Friday, June 12 marked a celebration of epic proportions although you might not have been able to tell from the size of the crowd. But it was quality not quantity that counted in this case.
A few dozen attendees joined officials from the Santa Clara Valley Transportation Authority (VTA), San Francisco Bay Area Rapid Transit District (BART), and the cities of San José and Milpitas for the inaugural ride on the newest 10-mile BART extension into Santa Clara County.
Members of the public were invited to live-stream the event to maintain a small crowd and adhere to social distancing requirements. The first train for passengers will depart on Saturday, June 13 at 7:56 a.m. bound for Richmond (BART Orange Line) from the Berryessa/North San José station and will arrive at the Milpitas Station just three minutes later.
At the Berryessa Transit Center, festivities kicked off with Santa Clara County Board of Supervisors President and VTA Board Chair Cindy Chavez along with BART Board President Lateefah Simon, San José Mayor Sam Liccardo, former Mayors Ron Gonzalez (San José) and Tom Blalock (Milpitas), VTA General Manager and CEO Nuria Fernandez, BART General Manager Robert Powers and Silicon Valley Leadership Group CEO Carl Guardino.
After congratulatory remarks and a ribbon cutting, the procession boarded a northbound inaugural train to Milpitas where they were met by the Federal Transit Administration’s Region 9 Administrator Ray Tellis, Congressman Mike Honda, Assembly member Kansen Chu, Santa Clara County Board of Supervisor Dave Cortese, Alameda County Board of Supervisor Scott Haggerty and Milpitas Vice Mayor Bob Nunez, also a VTA Board member. After more remarks and another cut of the ribbon, a southbound inaugural train returned to Berryessa.
In attendance were other past and present elected officials who played a role in helping this project get to the finish line. Two such dignitaries received special recognition for their efforts to bring BART to Santa Clara County over 31 years ago, former San Jose Mayor Ron Gonzales, and former BART Board member Tom Blalock. Together with the Leadership Group, who has either led or co-led every transportation measure in Santa Clara County dating back to 1984, Gonzales and Blalock fought for critical transportation investment in the Silicon Valley BART Extension. This resulted in the first successful local funding source, 2000 Measure A, approved by voters by an overwhelming 70 percent. There would be two additional local sales tax measures that would come to pass, resulting in the funding to help operate the first 10 miles and construct the next 6 miles of BART into east and downtown San José and the City of Santa Clara.
Today’s celebration highlights the partnership responsible for delivering this long-awaited transit solution. VTA, the mobility manager for Santa Clara County and builder of the 10-mile extension, will own the extension and both new transit centers. BART will operate the service and maintain the system.
BART opened for service in 1972 and, with the opening of these two new stations, will have 50 stations, 131 miles of track and serve five Bay Area Counties (Alameda, Contra Costa, San Francisco, San Mateo, and Santa Clara). BART’s average weekday ridership pre-COVID-19 was 408,000 trips. Ridership projections for the two new BART stations, prior to the COVID-19 health pandemic, were 23,000 boarding on opening day.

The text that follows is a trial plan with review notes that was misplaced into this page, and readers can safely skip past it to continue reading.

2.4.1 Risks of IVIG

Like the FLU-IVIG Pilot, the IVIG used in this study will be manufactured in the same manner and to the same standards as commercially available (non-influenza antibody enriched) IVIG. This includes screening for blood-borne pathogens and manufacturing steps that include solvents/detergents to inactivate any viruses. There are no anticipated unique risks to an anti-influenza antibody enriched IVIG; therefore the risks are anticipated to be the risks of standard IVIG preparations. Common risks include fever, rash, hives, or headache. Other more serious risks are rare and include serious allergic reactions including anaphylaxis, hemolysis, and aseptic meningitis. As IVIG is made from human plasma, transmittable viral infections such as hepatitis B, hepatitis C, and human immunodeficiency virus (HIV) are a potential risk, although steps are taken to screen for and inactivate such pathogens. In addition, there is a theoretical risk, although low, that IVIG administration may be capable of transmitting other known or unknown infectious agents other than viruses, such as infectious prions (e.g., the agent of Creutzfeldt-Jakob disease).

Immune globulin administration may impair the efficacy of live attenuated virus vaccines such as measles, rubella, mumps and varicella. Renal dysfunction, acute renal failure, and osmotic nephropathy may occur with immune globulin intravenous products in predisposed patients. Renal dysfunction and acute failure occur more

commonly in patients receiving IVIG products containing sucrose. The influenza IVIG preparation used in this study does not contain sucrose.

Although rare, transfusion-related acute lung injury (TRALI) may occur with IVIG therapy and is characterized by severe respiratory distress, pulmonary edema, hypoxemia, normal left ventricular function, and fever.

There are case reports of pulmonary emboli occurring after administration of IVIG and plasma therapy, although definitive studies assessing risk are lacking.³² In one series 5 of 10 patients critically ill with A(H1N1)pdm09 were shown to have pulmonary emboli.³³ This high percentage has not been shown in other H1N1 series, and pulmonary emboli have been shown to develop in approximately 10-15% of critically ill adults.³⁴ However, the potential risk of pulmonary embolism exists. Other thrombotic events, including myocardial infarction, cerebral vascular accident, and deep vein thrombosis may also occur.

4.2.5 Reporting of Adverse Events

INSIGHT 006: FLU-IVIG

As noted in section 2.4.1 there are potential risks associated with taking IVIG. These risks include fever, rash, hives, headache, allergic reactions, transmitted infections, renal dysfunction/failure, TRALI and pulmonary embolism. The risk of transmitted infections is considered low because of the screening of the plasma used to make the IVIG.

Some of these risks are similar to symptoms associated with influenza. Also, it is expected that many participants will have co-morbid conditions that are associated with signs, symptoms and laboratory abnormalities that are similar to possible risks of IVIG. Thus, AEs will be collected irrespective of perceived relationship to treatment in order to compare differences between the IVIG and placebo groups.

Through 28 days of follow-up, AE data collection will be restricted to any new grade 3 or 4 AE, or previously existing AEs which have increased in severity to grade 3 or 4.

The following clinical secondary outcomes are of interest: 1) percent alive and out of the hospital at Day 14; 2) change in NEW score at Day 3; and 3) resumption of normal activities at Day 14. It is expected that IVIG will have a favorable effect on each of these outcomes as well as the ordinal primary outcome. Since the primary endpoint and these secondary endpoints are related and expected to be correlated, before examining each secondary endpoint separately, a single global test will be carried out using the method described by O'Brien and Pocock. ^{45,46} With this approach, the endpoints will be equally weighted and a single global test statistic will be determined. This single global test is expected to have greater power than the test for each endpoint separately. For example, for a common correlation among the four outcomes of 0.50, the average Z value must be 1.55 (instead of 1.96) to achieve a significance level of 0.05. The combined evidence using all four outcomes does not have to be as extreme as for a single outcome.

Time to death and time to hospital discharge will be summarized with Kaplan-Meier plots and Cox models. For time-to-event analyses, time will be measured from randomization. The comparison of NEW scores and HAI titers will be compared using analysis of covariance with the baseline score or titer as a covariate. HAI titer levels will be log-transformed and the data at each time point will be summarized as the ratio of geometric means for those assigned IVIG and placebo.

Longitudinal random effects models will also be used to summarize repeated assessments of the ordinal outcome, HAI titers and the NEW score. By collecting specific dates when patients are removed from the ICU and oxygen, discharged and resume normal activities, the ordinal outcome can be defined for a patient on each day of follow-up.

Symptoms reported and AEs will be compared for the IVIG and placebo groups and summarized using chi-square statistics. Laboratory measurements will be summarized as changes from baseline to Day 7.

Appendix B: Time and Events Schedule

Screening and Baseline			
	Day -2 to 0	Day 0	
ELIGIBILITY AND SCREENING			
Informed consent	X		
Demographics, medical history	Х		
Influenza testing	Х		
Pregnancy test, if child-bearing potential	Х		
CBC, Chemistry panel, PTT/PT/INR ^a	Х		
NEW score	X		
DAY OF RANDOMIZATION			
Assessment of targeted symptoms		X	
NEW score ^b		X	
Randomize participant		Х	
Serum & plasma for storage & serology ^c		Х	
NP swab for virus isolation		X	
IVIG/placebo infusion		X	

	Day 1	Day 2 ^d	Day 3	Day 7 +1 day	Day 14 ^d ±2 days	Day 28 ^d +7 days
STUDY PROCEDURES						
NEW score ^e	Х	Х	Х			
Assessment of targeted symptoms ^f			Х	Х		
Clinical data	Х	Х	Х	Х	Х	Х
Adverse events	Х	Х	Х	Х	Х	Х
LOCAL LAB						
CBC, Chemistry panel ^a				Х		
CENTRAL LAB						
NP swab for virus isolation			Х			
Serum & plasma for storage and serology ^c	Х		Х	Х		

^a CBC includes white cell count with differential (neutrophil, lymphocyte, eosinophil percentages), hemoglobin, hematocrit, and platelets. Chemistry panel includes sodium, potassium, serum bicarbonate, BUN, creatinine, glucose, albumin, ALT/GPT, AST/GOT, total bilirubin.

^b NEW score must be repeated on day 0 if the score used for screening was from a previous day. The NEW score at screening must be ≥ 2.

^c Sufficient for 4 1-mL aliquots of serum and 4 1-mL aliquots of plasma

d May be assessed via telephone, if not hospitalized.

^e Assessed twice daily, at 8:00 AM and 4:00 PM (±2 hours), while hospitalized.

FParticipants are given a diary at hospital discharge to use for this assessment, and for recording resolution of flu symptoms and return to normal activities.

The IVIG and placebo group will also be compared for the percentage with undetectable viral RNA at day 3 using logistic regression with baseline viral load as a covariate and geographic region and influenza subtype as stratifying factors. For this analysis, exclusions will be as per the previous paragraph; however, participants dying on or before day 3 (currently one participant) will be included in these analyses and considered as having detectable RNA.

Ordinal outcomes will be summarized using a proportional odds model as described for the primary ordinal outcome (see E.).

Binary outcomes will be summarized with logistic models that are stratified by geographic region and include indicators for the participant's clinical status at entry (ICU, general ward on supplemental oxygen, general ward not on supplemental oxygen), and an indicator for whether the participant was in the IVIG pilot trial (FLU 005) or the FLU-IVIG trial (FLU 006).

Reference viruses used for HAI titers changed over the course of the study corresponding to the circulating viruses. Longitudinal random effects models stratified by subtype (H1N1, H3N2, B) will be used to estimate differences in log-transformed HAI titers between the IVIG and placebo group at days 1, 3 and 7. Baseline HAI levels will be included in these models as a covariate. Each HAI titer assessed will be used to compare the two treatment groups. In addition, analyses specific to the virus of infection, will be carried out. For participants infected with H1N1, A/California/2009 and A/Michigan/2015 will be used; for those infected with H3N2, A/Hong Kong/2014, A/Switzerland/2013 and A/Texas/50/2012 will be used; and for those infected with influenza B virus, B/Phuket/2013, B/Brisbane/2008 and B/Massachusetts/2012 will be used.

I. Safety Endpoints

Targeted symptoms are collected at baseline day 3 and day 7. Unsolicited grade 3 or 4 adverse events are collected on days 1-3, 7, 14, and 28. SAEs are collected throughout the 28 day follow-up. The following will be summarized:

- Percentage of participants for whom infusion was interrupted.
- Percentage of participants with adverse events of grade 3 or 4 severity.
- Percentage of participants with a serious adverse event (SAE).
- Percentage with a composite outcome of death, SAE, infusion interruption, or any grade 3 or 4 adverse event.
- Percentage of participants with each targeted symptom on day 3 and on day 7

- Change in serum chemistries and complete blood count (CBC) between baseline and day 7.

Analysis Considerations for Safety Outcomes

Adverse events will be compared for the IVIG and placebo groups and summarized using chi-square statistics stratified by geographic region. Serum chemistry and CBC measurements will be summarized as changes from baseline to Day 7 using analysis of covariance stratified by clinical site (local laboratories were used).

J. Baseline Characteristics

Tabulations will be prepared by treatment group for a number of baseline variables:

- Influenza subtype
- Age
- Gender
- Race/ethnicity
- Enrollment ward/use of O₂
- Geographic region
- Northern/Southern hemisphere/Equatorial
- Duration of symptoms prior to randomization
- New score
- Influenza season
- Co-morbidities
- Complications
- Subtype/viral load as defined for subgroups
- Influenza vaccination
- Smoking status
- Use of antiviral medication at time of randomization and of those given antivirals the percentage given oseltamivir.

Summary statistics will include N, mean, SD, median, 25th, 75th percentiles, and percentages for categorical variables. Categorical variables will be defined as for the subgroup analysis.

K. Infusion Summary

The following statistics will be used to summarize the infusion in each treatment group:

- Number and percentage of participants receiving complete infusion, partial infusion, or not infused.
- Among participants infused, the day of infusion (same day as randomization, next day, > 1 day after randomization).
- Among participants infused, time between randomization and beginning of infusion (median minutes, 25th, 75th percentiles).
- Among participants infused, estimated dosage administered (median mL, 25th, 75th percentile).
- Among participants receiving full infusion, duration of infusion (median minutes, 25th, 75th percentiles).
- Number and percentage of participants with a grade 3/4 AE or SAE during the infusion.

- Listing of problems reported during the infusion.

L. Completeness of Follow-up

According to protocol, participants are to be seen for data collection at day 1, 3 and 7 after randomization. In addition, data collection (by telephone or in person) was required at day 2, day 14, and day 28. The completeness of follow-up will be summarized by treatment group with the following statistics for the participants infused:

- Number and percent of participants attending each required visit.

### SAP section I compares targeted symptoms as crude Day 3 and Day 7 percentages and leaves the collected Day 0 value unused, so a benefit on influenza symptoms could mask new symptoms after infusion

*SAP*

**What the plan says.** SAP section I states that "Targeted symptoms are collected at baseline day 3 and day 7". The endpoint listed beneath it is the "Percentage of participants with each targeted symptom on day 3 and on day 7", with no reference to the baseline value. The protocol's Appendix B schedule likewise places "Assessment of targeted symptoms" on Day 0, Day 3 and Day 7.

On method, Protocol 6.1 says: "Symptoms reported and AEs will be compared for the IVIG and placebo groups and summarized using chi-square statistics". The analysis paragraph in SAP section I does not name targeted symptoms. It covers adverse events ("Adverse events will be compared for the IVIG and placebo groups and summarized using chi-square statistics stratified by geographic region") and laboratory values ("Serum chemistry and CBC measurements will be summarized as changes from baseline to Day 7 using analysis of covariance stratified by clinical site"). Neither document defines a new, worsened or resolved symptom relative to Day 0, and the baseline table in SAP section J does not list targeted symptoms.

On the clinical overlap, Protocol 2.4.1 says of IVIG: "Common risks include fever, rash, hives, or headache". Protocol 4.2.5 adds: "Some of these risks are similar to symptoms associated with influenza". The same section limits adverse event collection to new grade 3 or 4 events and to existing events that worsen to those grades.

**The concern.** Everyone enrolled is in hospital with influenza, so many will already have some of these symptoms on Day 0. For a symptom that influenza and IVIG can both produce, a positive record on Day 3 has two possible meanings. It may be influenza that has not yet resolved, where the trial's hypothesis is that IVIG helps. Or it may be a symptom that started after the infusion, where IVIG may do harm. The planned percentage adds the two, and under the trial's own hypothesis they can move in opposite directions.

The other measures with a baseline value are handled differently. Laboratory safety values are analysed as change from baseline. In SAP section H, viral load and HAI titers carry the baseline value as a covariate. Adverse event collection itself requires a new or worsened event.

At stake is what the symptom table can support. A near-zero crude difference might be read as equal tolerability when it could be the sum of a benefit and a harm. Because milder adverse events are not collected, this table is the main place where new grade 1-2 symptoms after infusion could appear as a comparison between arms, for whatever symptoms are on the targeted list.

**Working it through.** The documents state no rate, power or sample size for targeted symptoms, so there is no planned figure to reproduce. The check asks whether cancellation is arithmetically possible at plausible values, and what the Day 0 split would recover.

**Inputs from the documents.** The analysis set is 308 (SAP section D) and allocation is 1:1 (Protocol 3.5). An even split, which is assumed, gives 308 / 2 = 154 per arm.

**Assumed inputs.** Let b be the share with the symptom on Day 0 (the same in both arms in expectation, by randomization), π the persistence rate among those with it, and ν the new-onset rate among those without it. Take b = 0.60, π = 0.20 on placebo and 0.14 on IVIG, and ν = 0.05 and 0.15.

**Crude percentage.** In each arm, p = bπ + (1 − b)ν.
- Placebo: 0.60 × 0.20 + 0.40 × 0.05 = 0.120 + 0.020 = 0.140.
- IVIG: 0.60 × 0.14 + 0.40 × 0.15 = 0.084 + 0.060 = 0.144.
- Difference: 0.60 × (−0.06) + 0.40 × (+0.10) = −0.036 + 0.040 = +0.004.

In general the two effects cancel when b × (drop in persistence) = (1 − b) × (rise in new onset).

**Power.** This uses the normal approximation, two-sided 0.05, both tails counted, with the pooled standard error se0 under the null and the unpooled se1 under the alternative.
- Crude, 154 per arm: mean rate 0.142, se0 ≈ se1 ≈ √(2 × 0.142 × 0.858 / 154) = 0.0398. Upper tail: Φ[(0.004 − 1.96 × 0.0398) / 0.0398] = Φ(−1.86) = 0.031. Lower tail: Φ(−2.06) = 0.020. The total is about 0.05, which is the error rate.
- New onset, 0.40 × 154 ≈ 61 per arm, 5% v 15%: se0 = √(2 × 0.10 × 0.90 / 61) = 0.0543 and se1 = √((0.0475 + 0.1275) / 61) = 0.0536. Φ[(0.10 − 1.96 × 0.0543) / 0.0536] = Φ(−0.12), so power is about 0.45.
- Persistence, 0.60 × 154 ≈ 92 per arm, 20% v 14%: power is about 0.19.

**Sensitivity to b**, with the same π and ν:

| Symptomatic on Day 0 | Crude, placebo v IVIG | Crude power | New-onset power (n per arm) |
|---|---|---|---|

VTA broke ground on the $2.3 billion, 10-mile, two-station extension on April 12, 2012. The two BART stations are the newest addition to VTA’s Transit Centers in Milpitas and North San José that opened on December 28, 2019 along with the newly redesigned VTA bus and light rail network to maximize connections to the region's rapid rail systems – BART and Caltrain.
Santa Clara County residents, employers, and businesses have long-awaited this project's employment, economic, development and mobility benefits.
Connectivity is key at the Milpitas Transit Center, located at the intersection of Montague Expressway and Capitol Avenue. It will be served by BART’s Daly City Green line and Richmond Orange line, VTA’s Orange Line (light rail service connecting North San José, Sunnyvale, and Mountain View), nine VTA bus routes (Lines 20, 44, 47, 60, 66, 70, 71, 77 and Express 104), and AC Transit’s Route 217.
This compact station campus design features a ground-level concourse with below-ground boarding platforms, and a dedicated bicycle storage room with a capacity for 211 bikes. The multimodal, transit-oriented community will connect workers and residents to Silicon Valley’s high-tech employment centers, the Great Mall of the Bay Area, thousands of high-density housing units, and millions of square feet of commercial, retail and office space.
The Berryessa Transit Center is located between Berryessa and Mabury Road adjacent to the expansive Berryessa Flea Market and offers direct connections via VTA’s new Rapid 500 bus to San José State University, Downtown San José and the Diridon Caltrain Station. This station also has a ground-level concourse, but the center boarding platform resides 35 feet above ground. The transit center features new on-street bike lanes leading into a 12-foot wide cycle track and connects to the Upper Penitencia Creek regional trail system that was extended from King Road. Bicyclists will also have access to 219 spaces to leave their bikes rather than take them onboard transit vehicles on the two BART lines or the five VTA bus lines (Route 61, 70, 77, Rapid 500 and Rapid 523).
Both new transit centers feature drop off/pick up loading areas for cars and private shuttles, in addition to plenty of parking – 1,527 spaces at Berryessa and 1,631 at Milpitas – at a cost of $3.00 per day or $50 per month. Find details on how to pay and park here: https://www.vta.org/projects/bart-sv/phase-i/parking.